Motion led table through material


Im looking at making this table below but don’t know how he is getting the sensor to work through the wood and what the system is they are using would anyone have a idea please?

More info

Disclaimer - I’m just guessing
It might be a capacitive proximity sensor, not sure what component they used, but it it’d let them detect things that get close and also through some materials.

You could have a look here someone who built a rudimentary sensor

A better example:

Hi All
It looks like this could be a commercial venture and are selling these tables.
So good luck getting technical details.
Cheers Bob

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This is a commercial product, they would have spent 10s maybe 100s of hours developing it. My guess is each hexagon module generates a small RF field. When something enters the field, the change to the field is detected.

While this table is Kool, the novelty would wear off eventually. The Kickstarter did not reach its goal so maybe they have not gone further.


Hi All,

Looks like a capacitive touch sensor with a wire on it to make it interact with a larger area:

Doing some digging on, which the video recommends, says that the touch sensor is a breakout based on the TTP223

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To add to this, I assembled a quick demo with a PiicoDev Capacitive Touch Sensor and a PiicoDev RGB Module on a Pi Pico, give it a squiz (gif) :slight_smile:

from PiicoDev_RGB import PiicoDev_RGB
from PiicoDev_Unified import sleep_ms # cross-platform-compatible sleep

touchSensor = PiicoDev_CAP1203()
rgb = PiicoDev_RGB()

brightness = 8 # 1 -> infinity

def clamp(num, min_value, max_value):
   return max(min(num, max_value), min_value)

def allow_range(num, min_value, max_value):
    if ((min_value <= num) and (num <= max_value)):
        return num
        return 0

while True:
    for i in range(3):
        value = clamp(allow_range(int.from_bytes(touchSensor.readDeltaCounts()[i + 1], 2), 0, 200) * brightness, 0, 255)  
        # somtimes value wraps around to 250s, this clamps it and multiplies it to get something the LED can work with.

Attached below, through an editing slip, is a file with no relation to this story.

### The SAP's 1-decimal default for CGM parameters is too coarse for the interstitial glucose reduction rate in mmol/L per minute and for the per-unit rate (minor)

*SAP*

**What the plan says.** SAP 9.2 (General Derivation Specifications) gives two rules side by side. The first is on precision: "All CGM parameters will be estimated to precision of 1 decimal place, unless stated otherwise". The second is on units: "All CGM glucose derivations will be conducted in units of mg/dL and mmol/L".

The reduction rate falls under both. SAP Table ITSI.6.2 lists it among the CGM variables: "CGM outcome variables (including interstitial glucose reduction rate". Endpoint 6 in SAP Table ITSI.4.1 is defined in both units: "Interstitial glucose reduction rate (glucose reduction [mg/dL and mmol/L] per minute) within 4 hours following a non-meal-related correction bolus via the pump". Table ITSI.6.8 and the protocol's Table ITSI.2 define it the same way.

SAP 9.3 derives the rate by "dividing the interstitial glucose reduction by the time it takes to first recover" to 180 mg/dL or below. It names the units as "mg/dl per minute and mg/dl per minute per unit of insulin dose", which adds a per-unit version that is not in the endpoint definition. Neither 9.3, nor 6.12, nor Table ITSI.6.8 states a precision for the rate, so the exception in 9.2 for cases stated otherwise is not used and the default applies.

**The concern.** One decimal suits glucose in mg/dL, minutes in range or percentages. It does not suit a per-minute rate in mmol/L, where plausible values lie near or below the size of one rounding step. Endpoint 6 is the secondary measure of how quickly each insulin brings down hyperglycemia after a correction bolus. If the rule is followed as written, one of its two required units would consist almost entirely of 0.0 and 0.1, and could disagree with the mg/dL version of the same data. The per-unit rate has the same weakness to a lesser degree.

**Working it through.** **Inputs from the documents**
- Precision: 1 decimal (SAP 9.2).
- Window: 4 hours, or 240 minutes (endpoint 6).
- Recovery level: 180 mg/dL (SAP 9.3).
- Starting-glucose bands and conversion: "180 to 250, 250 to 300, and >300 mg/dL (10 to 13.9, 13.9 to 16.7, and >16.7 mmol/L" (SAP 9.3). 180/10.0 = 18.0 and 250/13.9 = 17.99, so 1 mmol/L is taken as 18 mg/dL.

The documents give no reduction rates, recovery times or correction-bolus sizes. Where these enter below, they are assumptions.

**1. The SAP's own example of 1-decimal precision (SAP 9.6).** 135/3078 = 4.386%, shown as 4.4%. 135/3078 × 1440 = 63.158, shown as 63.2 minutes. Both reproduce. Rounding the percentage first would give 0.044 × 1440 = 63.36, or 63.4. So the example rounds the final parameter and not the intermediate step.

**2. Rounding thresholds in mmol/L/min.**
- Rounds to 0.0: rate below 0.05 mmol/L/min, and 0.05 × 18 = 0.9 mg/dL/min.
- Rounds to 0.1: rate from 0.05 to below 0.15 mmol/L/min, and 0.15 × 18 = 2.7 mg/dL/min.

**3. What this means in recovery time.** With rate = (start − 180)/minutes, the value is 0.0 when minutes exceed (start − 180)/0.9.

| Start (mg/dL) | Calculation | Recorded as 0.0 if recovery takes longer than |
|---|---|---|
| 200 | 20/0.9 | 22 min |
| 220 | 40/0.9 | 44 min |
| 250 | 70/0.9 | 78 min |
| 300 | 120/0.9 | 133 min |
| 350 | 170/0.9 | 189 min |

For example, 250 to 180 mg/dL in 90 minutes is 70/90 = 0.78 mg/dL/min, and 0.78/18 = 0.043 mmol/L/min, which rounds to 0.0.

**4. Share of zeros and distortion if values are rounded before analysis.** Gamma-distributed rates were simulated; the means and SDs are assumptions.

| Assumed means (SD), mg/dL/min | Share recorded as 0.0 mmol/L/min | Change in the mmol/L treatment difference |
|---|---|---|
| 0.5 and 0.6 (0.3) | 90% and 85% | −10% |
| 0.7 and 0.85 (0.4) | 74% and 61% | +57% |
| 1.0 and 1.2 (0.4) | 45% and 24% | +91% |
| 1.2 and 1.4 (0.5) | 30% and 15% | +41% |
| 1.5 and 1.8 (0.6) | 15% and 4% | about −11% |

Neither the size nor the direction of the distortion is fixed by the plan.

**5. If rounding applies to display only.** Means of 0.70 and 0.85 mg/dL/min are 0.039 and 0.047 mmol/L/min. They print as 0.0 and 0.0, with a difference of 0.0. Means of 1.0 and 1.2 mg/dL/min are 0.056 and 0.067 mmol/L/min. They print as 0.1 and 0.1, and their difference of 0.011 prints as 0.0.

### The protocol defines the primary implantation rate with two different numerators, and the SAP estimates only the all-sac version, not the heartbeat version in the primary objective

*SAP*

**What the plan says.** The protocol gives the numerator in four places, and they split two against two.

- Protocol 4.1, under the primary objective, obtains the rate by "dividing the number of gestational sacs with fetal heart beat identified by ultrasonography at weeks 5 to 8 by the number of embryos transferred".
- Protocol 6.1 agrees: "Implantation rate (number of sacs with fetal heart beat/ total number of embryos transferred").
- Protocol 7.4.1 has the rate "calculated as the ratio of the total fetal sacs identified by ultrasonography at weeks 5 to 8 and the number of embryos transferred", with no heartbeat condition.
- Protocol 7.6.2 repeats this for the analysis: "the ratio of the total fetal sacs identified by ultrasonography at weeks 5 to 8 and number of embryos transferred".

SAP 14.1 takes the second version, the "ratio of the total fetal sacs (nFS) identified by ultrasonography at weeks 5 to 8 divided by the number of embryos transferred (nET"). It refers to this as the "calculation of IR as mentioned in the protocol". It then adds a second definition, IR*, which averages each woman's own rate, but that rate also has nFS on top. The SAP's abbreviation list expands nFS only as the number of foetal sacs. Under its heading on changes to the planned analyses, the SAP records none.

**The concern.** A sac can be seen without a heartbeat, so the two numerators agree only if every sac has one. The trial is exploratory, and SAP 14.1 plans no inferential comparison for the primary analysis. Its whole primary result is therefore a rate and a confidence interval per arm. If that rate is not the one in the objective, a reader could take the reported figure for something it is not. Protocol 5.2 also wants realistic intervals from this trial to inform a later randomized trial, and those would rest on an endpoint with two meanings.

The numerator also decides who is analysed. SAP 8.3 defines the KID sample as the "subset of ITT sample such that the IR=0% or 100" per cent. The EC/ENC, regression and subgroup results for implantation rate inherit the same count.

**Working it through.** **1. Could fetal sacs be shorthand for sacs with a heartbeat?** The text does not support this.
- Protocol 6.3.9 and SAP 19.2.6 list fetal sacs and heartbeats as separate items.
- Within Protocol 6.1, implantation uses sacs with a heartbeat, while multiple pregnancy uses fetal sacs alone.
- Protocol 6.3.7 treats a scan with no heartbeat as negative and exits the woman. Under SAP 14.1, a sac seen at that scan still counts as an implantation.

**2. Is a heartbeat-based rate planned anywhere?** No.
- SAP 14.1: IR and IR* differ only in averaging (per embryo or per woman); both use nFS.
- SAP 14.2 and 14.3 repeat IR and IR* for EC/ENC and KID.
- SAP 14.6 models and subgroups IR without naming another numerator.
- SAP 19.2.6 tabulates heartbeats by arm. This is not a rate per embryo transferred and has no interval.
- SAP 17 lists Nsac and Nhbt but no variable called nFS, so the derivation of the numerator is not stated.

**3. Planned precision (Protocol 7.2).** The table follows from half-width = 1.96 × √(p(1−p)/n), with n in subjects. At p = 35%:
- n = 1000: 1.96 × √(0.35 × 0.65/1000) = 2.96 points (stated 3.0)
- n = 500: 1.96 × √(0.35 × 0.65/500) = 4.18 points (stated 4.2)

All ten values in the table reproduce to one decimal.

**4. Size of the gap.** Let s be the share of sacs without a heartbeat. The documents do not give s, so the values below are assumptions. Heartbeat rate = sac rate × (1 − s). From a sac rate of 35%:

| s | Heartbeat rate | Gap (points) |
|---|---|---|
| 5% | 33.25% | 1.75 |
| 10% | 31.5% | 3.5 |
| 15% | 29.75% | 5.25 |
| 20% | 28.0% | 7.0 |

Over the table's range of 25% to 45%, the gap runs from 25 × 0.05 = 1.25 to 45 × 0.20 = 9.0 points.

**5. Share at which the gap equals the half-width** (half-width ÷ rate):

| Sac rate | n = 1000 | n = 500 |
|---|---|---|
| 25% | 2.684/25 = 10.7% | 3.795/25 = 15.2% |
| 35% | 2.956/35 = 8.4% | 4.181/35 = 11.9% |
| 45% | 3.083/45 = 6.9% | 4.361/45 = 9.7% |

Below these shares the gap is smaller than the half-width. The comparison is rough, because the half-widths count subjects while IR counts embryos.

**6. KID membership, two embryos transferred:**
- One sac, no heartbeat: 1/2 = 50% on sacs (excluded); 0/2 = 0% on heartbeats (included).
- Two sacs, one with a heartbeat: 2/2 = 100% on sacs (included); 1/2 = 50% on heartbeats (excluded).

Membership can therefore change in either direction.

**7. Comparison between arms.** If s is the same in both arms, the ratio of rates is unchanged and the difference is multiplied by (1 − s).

rgb.setPixel(i, [value, value / 2, 0])

Cool! I’ll have to give that a try tonight. Does it work if you extend the sensors via the clip holes?

Looks like this a few of these would work:

Though the one without the qwiic connector allows for 4 boards and 48 sensors, but the other only up to 24.

Hi Doug,

I just did a quick test, and it worked! Range was about 10cm or so :smiley:

Just make sure you attach the wire before plugging in the Pico, as the sensor autocalibrates to the base level of capacitance when it turns on.


That’s really great!

@Timothy223742 I think this would be doable. The biggest variable would be the number of hexagons you want. But for extensibility I’d go for Adafruit 12-Key Capacitive Touch Sensor Breakout - MPR121 | ADA1982 | Core Electronics Australia 48 hexes before you’d need to deal with address collisions. You could drive that from any microcontroller.

Then use addressable RGB LEDs to light it up! If you have the hex edge length an even multiple of the led distance in one of the strips and you could put the LEDs in the corners. e.g. Fairy Lights - Addressable RGB (5m) | Sparkfun PRT-16792 | Core Electronics Australia are 5cm apart, so you could do hexagons with 5cm edges (10cm across the largest diameter).

If you start with one hexagon in the middle, then surround it with 2 more rows, you’ve got 19 hexagons as sensors, 54 corners for leds (you could also light the middle using another 19, and still have some left from the fairy lights above. A bit easier than the way they did it

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